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How to get started skiing in the trees?

post #1 of 29
Thread Starter 
Ventured into one of Loon's "blue" glades this weekend called Missing Link. More like a trail with a lot of trees than a glade with black diamonds. Didn't get very far before it was clear I had no freaken clue what I was supposed to do technique wise. So I exited it back onto the main trail. Ok, so is there some basic advice on how to BEGIN to ski simple treed trails like that one? Its obviously different than a groomed trail...
post #2 of 29
I dont know what you are getting at because you should use whatever technique the current snowconditions calls for and keep avoiding trees and branches offcourse. I cannot find any good reason to ski in trees if there is no good powder conditions. However, many times I have been forsed to ski in forrests in order to get myself down the mountain after higher altitude off pist ventures but that is no enjoyment usually. On the other hand, skiing trees in powder is the coolest thing there is almost but so is powder skiing in general.
post #3 of 29
Focus on the path opening up before you rather than on the obstacles you are trying to avoid. To repeat: Look for the opening, not at the trees.
post #4 of 29
Start small. Many easier runs will have short little tree-trails off their sides.

My kids got me started on trees, and I enjoy it now (even if I'm not that good at it; I still get scared by steep trees). It adds a little variety to the cruisers and moguls if I dip into the side-trails.
post #5 of 29
get good at short radius turns. They are good for killing speed, and for getting around the trees. Hey! Trees are solid and they don't move, and they don't care. The best way to deal with them is to avoid them. ;-)

Nolo has it! Ski were you want to ski, not were you don't . Were your eyes go, so will you!.

Hey, there is nothing wrong with a nice traverse through the woods, just don't get going to fast., Pull up hill early and often. There is no need to follow everyone elses "toboggon run".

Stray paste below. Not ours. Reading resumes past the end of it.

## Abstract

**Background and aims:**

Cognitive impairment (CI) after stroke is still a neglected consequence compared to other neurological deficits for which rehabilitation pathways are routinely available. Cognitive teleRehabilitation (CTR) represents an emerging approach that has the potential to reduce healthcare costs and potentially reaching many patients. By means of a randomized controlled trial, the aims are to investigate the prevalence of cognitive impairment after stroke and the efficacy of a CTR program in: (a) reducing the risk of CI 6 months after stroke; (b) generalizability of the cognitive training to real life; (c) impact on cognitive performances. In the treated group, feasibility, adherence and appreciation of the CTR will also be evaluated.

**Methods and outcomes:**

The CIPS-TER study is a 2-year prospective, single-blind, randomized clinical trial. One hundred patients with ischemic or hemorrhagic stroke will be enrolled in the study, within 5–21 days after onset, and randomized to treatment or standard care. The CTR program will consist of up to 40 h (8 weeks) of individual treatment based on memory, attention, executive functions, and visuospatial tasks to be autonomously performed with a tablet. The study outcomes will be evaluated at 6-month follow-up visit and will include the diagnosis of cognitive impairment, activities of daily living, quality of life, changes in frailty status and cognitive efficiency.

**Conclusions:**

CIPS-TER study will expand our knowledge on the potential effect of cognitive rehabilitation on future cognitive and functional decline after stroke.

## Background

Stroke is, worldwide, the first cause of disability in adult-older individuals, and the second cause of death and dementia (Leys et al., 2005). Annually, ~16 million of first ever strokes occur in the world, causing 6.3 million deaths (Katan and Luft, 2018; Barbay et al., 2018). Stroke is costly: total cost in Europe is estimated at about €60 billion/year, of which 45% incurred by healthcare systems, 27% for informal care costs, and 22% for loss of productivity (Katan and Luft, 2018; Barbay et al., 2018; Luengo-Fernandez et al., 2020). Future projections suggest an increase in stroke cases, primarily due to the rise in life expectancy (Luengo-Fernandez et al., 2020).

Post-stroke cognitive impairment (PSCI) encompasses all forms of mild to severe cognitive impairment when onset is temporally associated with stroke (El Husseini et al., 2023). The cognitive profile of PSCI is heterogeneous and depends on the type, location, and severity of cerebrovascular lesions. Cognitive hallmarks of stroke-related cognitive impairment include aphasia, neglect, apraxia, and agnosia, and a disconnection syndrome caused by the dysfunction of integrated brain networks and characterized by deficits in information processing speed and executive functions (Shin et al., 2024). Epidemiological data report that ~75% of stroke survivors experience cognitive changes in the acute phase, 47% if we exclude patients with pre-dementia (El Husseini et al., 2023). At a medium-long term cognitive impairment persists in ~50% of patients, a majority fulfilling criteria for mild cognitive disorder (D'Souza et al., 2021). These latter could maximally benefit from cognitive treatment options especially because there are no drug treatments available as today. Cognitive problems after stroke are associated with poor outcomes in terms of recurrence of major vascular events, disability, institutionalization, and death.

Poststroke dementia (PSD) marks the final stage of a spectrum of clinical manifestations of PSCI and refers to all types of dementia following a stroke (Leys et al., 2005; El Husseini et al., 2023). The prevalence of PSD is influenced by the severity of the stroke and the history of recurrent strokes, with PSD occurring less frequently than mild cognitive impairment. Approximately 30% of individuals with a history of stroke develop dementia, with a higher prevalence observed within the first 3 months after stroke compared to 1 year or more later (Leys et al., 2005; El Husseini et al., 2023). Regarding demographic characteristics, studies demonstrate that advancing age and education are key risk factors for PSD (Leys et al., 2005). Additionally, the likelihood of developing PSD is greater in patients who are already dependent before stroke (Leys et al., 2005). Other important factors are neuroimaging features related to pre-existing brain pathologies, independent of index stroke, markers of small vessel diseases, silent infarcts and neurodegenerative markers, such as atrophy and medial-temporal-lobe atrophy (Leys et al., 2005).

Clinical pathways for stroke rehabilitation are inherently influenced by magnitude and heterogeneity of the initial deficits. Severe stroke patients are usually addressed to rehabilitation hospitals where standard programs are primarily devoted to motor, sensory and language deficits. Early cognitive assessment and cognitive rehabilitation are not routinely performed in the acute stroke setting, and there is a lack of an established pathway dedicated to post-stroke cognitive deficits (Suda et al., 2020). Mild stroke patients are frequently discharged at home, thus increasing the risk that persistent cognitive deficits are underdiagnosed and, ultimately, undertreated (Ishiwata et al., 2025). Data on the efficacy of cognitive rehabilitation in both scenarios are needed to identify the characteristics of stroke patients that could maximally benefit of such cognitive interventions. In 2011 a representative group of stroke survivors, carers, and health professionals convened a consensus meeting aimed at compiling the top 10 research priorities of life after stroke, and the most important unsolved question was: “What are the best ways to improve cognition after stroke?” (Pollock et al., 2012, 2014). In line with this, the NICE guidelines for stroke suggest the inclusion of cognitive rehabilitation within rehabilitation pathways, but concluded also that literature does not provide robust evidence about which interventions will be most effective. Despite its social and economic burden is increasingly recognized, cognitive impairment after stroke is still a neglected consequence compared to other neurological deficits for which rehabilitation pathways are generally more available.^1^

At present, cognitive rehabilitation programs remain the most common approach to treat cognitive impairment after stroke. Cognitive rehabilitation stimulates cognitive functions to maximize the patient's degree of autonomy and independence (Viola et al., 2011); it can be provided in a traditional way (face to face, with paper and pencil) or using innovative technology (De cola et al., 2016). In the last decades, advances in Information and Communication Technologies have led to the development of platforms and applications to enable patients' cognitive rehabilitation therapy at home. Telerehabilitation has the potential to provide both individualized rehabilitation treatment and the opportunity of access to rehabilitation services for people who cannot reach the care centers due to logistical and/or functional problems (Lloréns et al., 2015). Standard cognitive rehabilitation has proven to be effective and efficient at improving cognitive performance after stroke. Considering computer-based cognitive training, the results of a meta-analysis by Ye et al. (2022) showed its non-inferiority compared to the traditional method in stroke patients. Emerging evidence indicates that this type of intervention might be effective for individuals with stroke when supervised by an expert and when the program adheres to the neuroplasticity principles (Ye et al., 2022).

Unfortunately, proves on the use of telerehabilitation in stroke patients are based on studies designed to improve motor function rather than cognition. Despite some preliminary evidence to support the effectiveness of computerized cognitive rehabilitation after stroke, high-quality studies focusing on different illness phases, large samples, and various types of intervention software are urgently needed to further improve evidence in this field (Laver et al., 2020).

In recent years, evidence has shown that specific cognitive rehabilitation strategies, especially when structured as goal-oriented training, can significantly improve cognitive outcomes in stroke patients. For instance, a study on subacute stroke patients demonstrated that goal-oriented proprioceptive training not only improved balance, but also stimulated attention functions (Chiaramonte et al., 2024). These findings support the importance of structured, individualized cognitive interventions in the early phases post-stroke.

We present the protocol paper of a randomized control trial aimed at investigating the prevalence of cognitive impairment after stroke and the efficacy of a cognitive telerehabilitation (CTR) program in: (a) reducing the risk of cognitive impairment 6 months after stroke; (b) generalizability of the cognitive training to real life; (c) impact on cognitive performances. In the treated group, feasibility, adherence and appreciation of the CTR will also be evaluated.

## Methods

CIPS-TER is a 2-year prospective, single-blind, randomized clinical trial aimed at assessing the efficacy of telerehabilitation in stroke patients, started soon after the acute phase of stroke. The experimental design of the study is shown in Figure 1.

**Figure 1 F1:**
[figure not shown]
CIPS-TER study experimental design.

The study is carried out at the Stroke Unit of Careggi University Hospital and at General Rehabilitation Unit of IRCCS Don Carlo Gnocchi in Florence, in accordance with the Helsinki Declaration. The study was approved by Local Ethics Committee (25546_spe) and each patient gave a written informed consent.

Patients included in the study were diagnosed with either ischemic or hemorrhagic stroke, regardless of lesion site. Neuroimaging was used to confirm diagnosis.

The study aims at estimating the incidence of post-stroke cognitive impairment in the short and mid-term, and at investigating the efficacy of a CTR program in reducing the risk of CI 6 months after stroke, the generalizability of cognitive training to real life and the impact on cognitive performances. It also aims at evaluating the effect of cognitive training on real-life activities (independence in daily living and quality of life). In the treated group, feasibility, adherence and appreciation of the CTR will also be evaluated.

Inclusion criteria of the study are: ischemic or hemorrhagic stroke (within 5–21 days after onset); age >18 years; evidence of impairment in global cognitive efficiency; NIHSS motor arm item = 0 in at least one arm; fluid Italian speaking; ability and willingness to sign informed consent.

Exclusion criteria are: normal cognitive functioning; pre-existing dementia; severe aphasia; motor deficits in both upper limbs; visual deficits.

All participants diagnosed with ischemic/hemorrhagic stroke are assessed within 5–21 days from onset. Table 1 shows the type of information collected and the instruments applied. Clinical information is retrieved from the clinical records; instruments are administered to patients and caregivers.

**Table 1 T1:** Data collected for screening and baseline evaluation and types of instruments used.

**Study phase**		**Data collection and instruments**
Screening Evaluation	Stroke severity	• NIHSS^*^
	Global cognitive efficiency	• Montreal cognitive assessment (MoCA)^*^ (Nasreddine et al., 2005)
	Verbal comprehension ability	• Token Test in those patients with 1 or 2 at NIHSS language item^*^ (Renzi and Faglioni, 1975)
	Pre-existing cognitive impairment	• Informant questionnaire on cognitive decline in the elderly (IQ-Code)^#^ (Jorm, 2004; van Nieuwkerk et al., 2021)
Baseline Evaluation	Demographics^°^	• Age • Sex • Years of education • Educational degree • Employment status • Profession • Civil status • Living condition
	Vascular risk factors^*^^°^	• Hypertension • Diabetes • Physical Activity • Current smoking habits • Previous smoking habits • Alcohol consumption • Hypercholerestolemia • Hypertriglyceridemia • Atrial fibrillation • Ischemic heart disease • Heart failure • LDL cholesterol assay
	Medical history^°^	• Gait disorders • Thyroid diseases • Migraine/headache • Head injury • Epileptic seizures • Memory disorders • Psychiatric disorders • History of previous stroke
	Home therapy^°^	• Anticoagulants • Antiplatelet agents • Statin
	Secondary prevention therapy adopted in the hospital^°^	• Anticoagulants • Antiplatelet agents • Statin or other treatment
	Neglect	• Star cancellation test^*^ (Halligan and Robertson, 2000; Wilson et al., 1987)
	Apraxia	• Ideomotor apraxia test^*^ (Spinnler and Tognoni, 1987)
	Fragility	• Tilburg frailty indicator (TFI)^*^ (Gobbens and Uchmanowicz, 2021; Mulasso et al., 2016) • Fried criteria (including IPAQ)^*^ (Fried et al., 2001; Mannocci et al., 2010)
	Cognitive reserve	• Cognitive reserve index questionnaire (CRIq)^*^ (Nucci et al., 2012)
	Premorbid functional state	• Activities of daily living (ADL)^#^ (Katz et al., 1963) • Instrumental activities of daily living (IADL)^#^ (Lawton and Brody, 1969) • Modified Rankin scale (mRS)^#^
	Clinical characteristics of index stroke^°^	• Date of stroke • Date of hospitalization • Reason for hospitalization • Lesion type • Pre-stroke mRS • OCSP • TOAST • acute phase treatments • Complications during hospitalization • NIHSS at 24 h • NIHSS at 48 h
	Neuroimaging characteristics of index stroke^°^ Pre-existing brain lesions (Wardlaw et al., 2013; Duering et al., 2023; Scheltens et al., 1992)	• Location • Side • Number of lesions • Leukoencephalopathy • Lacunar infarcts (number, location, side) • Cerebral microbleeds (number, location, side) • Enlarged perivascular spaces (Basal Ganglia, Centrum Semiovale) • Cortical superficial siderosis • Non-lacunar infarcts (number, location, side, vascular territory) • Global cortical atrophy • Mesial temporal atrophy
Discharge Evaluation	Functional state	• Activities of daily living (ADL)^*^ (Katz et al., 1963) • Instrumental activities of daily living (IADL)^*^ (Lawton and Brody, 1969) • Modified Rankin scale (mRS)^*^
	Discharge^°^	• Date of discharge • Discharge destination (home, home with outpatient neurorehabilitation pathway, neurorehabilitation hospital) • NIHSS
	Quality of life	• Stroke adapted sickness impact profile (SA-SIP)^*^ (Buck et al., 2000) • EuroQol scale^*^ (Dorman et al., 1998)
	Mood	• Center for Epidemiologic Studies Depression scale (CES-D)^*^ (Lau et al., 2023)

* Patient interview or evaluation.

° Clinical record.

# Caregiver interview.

Don' t listen to tdk6! ;-) There are lots of good reason to be in the trees anytime. The snow was like butter this week end. Smooth and creamy.

The real secret? Being able to turn any time any place, any conditions.

'Big order I know, but the better you get, the better it gets!

Have fun

CalG
post #6 of 29
One tactic I use is to turn as close to the tree as possible, this allows me 2 things, 1) If I don't make a great turn I have some room to the side of the next tree because I didn't use up all the available space be it left or right of the tree I'm turning around . 2) I find some of the best snow is right on the backsides of the tree where nobody gets in to make a turn so I have some better snow to grip the skis with instead of right in the middle between the trees where everbody else has turned and scraped/packed the snow down
post #7 of 29
In addition to what nolo said, I also "pick a line" so I know in advance where I plan to go. In that sense, it's a bit like skiing moguls (and, of course, the more difficult glades will have moguls in the trees, but avoid that scenario until you feel comfortable with just the trees).

The joy about skiing in the trees is you can go slowly and you don't have to worry about someone slamming into you. So, don't worry about the fact that you will be going slower than you normally ski. As you become more comfortable in the glades, you'll pick up speed. But know that most accomplished tree skiers still do no ski as fast as they do on groomers. Speed is not your friend in trees. You are there to enjoy the peace and isolation of the trees.

I worked my way up in glades, starting out with "kiddie glades" at Jay that are actually groomed and widely spaced trees, and graduating to increasingly difficult glades. Look first for the easiest glade on the mountain, with plenty of space between trees and a very easy pitch, so you won't feel intimidated. Don't feel that you have to start in a glade that has the same pitch as what you normally ski for open trails; in fact, avoid that when you're learning, since it sounds like that may have been part of your discomfort.